Negotiations aiming for the entry of two extra stakeholders into an existing three-member consortium planning to develop a floating LNG terminal (FSRU) in Alexandroupoli, northeastern Greece, have reached an advanced stage.
BEH (Bulgarian Energy Holdings) and an unnamed US company are the two new firms currently negotiating their involment in the project.
The Alexandroupoli project plan was initiated by Gastrade, a member of the Copelouzos group, before Gaslog, an international LNG carrier operator headed by Peter Livanos, and, most recently, DEPA, the Public Gas Corporation, also joined in.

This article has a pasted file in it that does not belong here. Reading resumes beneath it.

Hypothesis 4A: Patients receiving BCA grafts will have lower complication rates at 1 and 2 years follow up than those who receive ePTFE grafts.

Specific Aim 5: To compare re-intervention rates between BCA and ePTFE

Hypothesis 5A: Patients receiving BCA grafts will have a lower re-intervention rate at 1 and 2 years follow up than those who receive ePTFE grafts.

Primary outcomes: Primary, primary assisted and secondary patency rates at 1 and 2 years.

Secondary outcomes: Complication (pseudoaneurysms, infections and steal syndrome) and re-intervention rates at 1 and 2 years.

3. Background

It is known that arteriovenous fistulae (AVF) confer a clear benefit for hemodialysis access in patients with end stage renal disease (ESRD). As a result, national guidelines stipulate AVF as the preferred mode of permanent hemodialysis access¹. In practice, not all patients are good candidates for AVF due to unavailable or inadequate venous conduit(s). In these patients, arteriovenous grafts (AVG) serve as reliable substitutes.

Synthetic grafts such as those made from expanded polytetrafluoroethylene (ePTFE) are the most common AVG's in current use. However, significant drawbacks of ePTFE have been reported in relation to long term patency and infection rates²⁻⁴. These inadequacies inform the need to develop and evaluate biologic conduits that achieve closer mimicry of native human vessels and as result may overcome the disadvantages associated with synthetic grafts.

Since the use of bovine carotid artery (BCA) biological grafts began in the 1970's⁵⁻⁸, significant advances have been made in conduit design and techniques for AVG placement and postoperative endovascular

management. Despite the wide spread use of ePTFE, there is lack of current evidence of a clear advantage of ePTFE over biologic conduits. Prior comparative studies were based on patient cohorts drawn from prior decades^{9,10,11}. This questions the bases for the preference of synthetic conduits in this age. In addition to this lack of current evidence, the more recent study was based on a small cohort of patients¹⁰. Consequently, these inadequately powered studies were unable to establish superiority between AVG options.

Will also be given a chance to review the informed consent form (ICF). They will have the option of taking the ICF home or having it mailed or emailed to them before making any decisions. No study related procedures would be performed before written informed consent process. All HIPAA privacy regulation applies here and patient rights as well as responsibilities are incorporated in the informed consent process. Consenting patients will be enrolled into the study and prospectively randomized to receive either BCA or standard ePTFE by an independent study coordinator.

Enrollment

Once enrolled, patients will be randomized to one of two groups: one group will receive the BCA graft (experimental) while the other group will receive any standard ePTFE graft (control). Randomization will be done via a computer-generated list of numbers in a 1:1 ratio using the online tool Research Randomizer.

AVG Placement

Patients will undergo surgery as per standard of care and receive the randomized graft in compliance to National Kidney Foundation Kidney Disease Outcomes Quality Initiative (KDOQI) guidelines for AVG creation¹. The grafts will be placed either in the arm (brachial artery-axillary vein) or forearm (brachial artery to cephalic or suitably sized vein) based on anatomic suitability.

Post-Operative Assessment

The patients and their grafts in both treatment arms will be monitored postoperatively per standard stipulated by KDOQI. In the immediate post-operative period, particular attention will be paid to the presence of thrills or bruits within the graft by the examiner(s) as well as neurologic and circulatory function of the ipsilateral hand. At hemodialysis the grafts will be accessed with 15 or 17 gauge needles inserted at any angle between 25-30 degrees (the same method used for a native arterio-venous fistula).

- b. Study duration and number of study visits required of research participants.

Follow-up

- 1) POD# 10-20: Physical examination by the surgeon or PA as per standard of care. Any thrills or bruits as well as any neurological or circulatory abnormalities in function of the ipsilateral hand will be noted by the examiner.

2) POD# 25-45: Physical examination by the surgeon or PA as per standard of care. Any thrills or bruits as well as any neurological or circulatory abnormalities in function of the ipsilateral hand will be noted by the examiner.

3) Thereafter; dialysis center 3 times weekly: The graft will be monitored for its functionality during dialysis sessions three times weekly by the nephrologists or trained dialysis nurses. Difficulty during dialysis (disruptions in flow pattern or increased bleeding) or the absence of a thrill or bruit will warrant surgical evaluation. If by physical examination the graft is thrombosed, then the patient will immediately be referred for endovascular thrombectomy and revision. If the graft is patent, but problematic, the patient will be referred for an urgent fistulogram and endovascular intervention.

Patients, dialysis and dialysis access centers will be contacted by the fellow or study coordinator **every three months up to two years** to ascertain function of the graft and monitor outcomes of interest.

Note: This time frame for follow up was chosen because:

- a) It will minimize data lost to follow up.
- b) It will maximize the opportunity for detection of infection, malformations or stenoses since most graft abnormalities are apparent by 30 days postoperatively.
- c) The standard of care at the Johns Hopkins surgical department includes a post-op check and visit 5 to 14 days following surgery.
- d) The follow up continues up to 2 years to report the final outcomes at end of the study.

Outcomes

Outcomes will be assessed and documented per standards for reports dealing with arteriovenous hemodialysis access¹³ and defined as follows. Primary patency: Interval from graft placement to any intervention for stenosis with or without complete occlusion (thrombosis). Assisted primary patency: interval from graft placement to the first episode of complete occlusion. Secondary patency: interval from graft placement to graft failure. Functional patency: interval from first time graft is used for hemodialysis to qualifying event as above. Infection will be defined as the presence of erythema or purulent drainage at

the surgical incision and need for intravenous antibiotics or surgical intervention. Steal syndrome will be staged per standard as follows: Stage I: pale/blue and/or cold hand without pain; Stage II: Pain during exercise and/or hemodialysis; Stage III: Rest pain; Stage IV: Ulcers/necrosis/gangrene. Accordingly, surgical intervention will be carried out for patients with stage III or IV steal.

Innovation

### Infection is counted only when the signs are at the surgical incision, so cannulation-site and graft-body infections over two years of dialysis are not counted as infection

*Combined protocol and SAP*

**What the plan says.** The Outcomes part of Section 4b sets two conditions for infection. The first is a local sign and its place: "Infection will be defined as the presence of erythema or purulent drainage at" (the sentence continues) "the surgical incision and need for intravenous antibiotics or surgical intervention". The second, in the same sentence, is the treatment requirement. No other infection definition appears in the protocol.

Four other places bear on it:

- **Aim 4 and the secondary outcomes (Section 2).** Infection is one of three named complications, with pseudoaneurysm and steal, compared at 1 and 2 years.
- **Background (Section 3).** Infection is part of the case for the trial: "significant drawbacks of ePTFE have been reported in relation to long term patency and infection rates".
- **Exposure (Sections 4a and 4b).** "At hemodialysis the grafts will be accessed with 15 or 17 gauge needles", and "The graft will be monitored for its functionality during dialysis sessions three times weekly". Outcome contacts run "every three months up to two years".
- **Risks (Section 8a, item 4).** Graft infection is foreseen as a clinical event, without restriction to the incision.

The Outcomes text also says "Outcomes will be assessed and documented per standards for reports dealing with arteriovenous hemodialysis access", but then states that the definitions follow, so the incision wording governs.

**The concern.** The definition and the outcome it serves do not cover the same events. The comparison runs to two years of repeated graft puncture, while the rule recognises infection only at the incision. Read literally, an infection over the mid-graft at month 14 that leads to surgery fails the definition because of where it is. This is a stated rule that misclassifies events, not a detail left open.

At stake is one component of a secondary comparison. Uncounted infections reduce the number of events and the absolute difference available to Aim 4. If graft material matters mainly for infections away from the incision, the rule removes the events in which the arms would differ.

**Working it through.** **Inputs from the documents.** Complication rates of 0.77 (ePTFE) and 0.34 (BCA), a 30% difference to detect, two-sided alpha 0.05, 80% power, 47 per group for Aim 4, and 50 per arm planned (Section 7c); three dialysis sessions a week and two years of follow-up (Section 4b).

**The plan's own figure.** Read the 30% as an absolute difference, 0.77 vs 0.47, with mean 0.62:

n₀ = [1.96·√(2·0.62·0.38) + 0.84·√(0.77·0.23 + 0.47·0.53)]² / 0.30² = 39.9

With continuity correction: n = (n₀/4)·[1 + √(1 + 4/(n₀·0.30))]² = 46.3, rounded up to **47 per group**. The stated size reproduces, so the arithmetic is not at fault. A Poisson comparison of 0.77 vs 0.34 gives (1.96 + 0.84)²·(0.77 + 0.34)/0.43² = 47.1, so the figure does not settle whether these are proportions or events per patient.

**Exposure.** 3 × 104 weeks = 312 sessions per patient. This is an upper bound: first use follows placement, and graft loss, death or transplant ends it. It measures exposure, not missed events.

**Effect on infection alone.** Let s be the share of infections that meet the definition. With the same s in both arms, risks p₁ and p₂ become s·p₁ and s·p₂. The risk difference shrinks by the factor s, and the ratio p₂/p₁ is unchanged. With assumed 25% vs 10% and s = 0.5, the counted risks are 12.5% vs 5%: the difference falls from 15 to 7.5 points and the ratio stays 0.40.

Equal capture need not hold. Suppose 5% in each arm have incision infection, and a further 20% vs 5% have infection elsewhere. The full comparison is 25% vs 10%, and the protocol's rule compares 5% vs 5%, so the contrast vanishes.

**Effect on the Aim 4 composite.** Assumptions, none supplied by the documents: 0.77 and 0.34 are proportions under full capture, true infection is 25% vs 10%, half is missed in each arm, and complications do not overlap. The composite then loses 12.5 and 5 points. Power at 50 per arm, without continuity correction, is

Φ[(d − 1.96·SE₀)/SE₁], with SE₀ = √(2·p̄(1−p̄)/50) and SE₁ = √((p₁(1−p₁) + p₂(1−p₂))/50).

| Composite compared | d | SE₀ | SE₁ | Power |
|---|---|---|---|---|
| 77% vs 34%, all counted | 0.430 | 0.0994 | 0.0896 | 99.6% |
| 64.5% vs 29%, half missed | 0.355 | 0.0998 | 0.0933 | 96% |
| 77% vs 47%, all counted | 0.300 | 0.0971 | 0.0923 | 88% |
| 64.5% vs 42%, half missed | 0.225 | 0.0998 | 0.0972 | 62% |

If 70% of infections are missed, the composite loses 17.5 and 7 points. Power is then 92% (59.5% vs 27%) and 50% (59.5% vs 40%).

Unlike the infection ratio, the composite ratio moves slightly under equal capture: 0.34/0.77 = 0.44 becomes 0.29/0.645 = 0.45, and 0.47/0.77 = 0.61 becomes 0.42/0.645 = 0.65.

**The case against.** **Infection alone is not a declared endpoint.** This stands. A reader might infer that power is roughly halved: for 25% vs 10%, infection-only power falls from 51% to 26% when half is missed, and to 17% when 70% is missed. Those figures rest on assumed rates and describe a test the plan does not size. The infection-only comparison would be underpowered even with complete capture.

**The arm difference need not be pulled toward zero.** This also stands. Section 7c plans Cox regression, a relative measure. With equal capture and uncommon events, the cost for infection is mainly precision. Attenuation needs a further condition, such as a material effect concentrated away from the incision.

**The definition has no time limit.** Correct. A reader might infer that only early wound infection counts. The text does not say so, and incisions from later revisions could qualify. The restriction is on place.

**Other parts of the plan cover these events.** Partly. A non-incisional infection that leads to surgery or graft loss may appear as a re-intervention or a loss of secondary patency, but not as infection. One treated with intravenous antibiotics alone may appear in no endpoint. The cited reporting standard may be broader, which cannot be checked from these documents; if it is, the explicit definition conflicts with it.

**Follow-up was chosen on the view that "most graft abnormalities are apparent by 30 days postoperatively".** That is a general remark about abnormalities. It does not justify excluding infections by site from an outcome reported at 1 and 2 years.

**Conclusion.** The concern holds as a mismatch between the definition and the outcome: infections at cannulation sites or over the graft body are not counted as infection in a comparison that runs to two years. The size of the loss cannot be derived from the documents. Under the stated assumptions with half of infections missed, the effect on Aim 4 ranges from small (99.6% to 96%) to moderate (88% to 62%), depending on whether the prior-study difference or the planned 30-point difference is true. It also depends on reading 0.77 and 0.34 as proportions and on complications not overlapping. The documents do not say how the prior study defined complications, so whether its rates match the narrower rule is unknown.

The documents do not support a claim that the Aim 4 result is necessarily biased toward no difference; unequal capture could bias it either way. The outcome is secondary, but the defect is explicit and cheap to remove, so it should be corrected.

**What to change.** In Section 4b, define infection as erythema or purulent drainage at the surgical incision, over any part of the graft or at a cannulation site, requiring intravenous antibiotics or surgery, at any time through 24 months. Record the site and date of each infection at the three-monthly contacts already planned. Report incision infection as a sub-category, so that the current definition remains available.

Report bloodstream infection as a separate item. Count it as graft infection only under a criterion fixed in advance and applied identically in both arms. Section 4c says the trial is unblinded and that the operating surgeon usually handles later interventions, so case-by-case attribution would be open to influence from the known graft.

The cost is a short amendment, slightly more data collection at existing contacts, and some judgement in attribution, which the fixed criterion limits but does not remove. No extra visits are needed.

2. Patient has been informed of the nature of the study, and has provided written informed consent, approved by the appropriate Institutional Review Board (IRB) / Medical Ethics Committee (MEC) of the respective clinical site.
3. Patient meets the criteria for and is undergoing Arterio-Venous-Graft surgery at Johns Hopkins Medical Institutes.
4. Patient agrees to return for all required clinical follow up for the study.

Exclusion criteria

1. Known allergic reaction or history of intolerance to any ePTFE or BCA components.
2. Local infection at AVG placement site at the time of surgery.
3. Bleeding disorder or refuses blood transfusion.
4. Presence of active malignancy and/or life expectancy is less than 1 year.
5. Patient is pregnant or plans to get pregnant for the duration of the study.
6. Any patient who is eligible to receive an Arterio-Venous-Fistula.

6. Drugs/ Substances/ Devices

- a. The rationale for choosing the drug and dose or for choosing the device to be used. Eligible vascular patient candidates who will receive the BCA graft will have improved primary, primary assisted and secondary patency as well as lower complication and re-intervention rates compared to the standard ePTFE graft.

The current talks are headed towards an agreement that would provide all five stakeholders with equal shares, 20 percent each, in the venture.
The Alexandroupoli LNG terminal was the focus of attention at a recent Economist conference. Greece’s energy minister Giorgos Stathakis disclosed, at the event, that talks were underway for the addition of a new US stakeholder. Kate Marie Byrnes, Deputy Chief of Mission at the US Embassy in Greece, described the prospective Alexandroupoli FSRU as a priviledged LNG entry point, including for American LNG.
The Alexandroupoli project’s development would facilitate US gas supply to the wider Balkan region and help reduce Russia’s dominance.
Project officials are looking to have the Alexandroupoli LNG relisted as a Project of Common Interest (PCI), which would enable EU funding and support the facility’s development. The EU generally backs projects promising energy diversification.
An existing LNG terminal operates on Revythoussa, an islet just off Athens. A third tank is being added to this facility to increase its capacity.